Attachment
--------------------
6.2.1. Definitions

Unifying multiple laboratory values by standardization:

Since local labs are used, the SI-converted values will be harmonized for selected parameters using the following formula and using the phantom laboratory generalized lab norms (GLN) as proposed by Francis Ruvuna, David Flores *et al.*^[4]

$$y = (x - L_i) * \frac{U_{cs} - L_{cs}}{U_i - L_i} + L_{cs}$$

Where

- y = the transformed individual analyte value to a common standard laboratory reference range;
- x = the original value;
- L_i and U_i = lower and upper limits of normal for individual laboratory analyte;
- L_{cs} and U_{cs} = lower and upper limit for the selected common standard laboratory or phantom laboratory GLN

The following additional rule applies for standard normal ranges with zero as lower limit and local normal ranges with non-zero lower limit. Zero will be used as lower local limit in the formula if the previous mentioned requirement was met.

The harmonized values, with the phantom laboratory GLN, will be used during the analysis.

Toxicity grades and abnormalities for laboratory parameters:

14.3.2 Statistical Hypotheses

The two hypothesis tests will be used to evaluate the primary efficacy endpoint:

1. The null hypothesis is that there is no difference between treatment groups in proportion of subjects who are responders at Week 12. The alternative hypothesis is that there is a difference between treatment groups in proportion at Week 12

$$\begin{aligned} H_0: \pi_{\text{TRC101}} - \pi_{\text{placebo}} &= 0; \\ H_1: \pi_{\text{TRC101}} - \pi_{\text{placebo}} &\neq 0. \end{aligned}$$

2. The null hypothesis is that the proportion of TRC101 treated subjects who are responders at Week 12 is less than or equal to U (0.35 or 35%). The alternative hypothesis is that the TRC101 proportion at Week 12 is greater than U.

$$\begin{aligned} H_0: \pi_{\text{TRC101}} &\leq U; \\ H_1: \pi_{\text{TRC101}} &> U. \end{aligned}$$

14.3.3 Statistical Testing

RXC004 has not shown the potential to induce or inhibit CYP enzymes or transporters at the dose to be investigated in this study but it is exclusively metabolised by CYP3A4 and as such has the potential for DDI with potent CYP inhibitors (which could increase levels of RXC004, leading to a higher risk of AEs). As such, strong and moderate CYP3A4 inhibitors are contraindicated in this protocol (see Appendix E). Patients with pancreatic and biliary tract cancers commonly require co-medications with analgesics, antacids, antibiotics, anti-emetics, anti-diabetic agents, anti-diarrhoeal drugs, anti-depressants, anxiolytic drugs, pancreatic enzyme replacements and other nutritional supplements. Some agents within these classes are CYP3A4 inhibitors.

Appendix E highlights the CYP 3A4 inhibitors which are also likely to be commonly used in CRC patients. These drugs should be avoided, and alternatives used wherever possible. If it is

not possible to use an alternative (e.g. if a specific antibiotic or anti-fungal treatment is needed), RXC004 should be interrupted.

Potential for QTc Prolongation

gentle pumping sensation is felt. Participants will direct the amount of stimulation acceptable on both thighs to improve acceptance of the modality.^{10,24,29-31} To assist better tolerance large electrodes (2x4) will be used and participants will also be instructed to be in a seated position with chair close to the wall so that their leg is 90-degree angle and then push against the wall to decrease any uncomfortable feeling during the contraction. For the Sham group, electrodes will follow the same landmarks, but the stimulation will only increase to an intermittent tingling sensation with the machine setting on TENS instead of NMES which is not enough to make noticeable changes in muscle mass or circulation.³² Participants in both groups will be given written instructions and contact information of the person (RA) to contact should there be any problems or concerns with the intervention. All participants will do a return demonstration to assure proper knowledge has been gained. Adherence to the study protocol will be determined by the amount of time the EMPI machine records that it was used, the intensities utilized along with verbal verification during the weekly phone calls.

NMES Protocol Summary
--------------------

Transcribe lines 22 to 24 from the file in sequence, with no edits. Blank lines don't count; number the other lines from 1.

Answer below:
not possible to use an alternative (e.g. if a specific antibiotic or anti-fungal treatment is needed), RXC004 should be interrupted.

Potential for QTc Prolongation

gentle pumping sensation is felt. Participants will direct the amount of stimulation acceptable on both thighs to improve acceptance of the modality.^{10,24,29-31} To assist better tolerance large electrodes (2x4) will be used and participants will also be instructed to be in a seated position with chair close to the wall so that their leg is 90-degree angle and then push against the wall to decrease any uncomfortable feeling during the contraction. For the Sham group, electrodes will follow the same landmarks, but the stimulation will only increase to an intermittent tingling sensation with the machine setting on TENS instead of NMES which is not enough to make noticeable changes in muscle mass or circulation.³² Participants in both groups will be given written instructions and contact information of the person (RA) to contact should there be any problems or concerns with the intervention. All participants will do a return demonstration to assure proper knowledge has been gained. Adherence to the study protocol will be determined by the amount of time the EMPI machine records that it was used, the intensities utilized along with verbal verification during the weekly phone calls.